Forget retirement. SoftBank’s Masayoshi Son aims to be $100b tech investor

Masayoshi Son. Photographer: Akio Kon/Bloomberg

It turns out Masayoshi Son isn’t ready to retire after all.

Just a year ago, SoftBank Group Corp.’s founder looked poised to fulfill his long-stated plan of stepping aside in his 60’s. He had a global telecom empire, track record of spectacularly successful investments and a bright young successor. Instead, the 59-year-old edged aside his heir apparent, cut the biggest deal of his career yet and revealed on Friday his ambition to become one of the world’s most powerful investors.

SoftBank said it is forming a new fund to put as much as $100 billion in the global technology industry in the next five years, partnering with Saudi Arabia’s public investment fund to find companies that will become influential in the future. By comparison, all the venture capital funds in the world disbursed a record $129.5 billion in funding in 2015, according to CB Insights.

The man who once proclaimed his goal of creating the world’s most valuable company isn’t hiding his ambition: Over the next decade, he aims to be “the biggest investor” in technology.

In other words, Japan’s second-richest man isn’t going anywhere. Son in 2014 brought in Nikesh Arora, luring the former Google executive with a pay package that rivaled those of Apple Inc.’s Tim Cook and Walt Disney Co.’s Bob Iger. He spent two years grooming him as a successor only to change his mind in June. A month later SoftBank announced plans for a $32 billion takeover of chip designer ARM Holdings Plc, Son’s biggest bet to date and a wager on the future of interconnected devices.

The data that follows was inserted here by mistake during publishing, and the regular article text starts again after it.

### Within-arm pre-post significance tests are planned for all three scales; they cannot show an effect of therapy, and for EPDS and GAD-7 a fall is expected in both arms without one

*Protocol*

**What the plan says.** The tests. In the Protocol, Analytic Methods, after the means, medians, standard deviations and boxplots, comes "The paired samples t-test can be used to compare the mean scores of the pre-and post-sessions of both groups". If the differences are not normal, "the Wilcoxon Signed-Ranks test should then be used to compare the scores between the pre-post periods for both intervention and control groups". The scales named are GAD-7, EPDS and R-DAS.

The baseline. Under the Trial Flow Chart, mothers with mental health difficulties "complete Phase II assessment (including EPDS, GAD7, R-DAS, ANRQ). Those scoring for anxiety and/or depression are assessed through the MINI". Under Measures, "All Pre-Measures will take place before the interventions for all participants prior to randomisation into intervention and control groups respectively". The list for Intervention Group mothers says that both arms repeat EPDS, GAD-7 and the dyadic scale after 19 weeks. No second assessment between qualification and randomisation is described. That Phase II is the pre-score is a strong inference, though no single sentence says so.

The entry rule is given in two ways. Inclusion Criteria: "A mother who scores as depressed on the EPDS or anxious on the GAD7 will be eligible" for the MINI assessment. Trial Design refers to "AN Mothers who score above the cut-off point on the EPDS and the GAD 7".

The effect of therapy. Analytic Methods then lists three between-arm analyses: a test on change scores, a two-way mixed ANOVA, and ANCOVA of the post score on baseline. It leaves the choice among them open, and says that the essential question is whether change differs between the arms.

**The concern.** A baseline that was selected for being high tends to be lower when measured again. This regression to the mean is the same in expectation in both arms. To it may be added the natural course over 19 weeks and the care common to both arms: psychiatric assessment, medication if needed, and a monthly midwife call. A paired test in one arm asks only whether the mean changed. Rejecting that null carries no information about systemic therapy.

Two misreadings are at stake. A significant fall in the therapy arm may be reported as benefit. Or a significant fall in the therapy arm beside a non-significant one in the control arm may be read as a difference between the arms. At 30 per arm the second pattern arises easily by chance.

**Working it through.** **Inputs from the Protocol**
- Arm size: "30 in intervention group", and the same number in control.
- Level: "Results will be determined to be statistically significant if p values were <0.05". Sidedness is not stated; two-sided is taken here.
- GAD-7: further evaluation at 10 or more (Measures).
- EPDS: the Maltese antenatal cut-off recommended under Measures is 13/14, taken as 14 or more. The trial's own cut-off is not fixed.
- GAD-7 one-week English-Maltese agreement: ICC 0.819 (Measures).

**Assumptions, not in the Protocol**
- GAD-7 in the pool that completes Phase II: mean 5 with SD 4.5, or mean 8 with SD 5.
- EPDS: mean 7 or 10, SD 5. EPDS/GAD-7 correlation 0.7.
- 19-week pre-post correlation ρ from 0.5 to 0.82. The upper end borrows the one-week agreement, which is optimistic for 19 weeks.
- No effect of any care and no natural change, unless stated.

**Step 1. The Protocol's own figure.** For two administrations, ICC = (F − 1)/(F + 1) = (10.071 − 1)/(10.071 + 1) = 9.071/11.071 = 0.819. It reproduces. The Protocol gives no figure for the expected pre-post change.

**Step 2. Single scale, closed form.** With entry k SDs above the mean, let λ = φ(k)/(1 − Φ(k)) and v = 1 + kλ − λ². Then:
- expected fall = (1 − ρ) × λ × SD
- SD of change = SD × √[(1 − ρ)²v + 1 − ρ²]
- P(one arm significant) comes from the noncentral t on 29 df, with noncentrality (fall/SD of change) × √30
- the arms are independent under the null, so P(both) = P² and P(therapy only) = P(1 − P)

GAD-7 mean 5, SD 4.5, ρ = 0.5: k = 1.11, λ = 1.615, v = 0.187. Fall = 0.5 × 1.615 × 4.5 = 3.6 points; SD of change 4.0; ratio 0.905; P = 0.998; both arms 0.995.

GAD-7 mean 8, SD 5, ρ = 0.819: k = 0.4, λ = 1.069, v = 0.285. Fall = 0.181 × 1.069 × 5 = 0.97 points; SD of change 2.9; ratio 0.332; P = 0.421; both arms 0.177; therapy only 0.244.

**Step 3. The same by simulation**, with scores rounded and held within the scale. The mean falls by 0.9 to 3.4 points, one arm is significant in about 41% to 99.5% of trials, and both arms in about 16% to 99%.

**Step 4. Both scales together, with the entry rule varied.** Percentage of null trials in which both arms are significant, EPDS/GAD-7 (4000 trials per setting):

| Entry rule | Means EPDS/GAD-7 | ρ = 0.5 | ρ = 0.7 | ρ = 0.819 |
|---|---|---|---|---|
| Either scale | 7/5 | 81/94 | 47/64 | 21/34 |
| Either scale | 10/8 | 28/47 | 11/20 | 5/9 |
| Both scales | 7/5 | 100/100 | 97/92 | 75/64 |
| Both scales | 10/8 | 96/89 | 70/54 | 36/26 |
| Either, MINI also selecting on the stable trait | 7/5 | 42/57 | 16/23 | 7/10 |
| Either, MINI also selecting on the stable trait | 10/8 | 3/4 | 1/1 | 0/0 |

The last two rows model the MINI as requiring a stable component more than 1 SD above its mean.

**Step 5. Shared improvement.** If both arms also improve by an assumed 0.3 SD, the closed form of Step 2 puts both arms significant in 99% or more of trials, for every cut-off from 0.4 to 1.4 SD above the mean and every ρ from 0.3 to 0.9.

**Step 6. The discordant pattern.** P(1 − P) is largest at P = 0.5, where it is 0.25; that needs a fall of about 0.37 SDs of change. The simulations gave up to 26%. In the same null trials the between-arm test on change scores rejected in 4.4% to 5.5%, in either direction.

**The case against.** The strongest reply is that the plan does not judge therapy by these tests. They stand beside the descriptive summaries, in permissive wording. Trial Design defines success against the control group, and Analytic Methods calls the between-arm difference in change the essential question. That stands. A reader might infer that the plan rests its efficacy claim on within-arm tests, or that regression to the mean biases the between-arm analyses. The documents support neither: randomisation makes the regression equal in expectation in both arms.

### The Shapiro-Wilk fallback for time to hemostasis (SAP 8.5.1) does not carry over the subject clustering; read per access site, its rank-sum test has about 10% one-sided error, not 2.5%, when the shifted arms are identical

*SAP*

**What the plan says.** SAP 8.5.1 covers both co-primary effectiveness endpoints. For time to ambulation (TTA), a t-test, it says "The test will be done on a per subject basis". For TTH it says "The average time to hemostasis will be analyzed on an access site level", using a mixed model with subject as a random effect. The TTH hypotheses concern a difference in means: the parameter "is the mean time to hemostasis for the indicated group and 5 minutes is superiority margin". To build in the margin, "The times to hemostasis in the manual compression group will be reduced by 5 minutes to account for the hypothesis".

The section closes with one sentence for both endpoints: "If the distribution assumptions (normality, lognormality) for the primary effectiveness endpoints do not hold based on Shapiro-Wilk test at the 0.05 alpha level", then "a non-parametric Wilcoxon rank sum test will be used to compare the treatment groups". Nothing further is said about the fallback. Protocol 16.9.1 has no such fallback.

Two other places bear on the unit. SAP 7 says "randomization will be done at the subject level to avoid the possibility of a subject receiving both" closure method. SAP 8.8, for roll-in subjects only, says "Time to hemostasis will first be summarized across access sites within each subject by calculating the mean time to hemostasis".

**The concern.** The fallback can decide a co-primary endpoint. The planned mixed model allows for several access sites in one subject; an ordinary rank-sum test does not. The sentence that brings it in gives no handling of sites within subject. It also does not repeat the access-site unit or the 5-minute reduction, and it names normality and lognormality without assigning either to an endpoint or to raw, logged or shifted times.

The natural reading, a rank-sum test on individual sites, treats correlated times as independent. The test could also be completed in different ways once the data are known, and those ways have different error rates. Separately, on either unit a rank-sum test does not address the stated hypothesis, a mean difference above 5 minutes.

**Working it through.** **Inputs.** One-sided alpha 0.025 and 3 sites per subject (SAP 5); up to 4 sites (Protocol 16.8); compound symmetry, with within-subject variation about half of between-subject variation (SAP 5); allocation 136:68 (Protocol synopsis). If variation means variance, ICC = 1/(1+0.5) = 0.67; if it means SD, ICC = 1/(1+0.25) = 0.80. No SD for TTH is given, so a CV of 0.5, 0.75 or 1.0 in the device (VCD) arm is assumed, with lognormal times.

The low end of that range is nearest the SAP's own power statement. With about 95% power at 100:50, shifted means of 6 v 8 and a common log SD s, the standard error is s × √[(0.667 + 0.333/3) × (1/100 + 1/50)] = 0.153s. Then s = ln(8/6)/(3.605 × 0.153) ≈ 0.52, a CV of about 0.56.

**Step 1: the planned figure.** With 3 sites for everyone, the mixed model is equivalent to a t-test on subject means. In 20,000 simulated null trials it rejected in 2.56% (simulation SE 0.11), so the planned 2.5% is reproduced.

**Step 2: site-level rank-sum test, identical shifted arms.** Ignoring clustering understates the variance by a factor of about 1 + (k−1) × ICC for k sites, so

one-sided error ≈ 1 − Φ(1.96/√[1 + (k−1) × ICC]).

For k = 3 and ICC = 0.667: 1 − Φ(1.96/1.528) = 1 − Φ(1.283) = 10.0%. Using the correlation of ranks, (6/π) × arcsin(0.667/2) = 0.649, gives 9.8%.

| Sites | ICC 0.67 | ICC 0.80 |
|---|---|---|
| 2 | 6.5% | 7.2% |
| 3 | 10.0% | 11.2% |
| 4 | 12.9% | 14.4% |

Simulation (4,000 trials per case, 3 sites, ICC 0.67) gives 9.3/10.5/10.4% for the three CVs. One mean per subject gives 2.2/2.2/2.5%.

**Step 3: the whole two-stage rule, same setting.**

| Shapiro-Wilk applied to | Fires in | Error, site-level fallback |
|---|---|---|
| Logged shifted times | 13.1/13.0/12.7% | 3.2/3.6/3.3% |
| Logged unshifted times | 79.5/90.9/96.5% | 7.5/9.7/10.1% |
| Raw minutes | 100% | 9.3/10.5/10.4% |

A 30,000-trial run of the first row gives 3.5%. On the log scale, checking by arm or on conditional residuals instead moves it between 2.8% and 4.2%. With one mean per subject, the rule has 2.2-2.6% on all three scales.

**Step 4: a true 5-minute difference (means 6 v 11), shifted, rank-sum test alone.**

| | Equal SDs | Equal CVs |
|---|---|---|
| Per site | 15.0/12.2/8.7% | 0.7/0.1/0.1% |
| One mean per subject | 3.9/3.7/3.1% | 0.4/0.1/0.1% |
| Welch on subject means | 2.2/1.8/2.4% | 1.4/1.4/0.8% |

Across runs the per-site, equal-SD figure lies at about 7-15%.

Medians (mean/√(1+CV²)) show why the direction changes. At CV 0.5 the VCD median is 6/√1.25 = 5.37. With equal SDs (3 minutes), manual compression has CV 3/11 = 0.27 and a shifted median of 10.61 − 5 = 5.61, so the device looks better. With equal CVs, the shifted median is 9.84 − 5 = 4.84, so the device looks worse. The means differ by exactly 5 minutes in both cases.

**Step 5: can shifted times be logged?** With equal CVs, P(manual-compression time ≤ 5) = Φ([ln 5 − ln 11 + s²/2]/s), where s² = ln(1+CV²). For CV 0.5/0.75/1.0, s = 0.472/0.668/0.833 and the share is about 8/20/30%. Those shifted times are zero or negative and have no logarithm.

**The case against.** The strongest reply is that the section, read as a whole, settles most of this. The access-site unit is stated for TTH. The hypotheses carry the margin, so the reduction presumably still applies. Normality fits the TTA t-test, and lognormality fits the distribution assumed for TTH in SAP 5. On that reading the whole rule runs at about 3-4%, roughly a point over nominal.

“For some time, it seemed like Son has fatigued, considering retirement and bringing in Arora. It is pretty clear now that he is still full of zeal,” said Makoto Kikuchi, chief executive officer of Myojo Asset Management Co.

It is not yet clear who will call the shots at what is tentatively named SoftBank Vision Fund and the Japanese company declined to comment further, noting the fund had not yet closed. SoftBank named Rajeev Misra, its head of strategic finance, to lead the project.

Son has made tens of billions in returns from investments in companies including Alibaba Group Holding Ltd., Yahoo and Supercell Oy, and the new fund will likely pursue a similar strategy of backing technology companies at all stages. While Arora was SoftBank’s president, the company had plans to put about $3 billion into startups each year.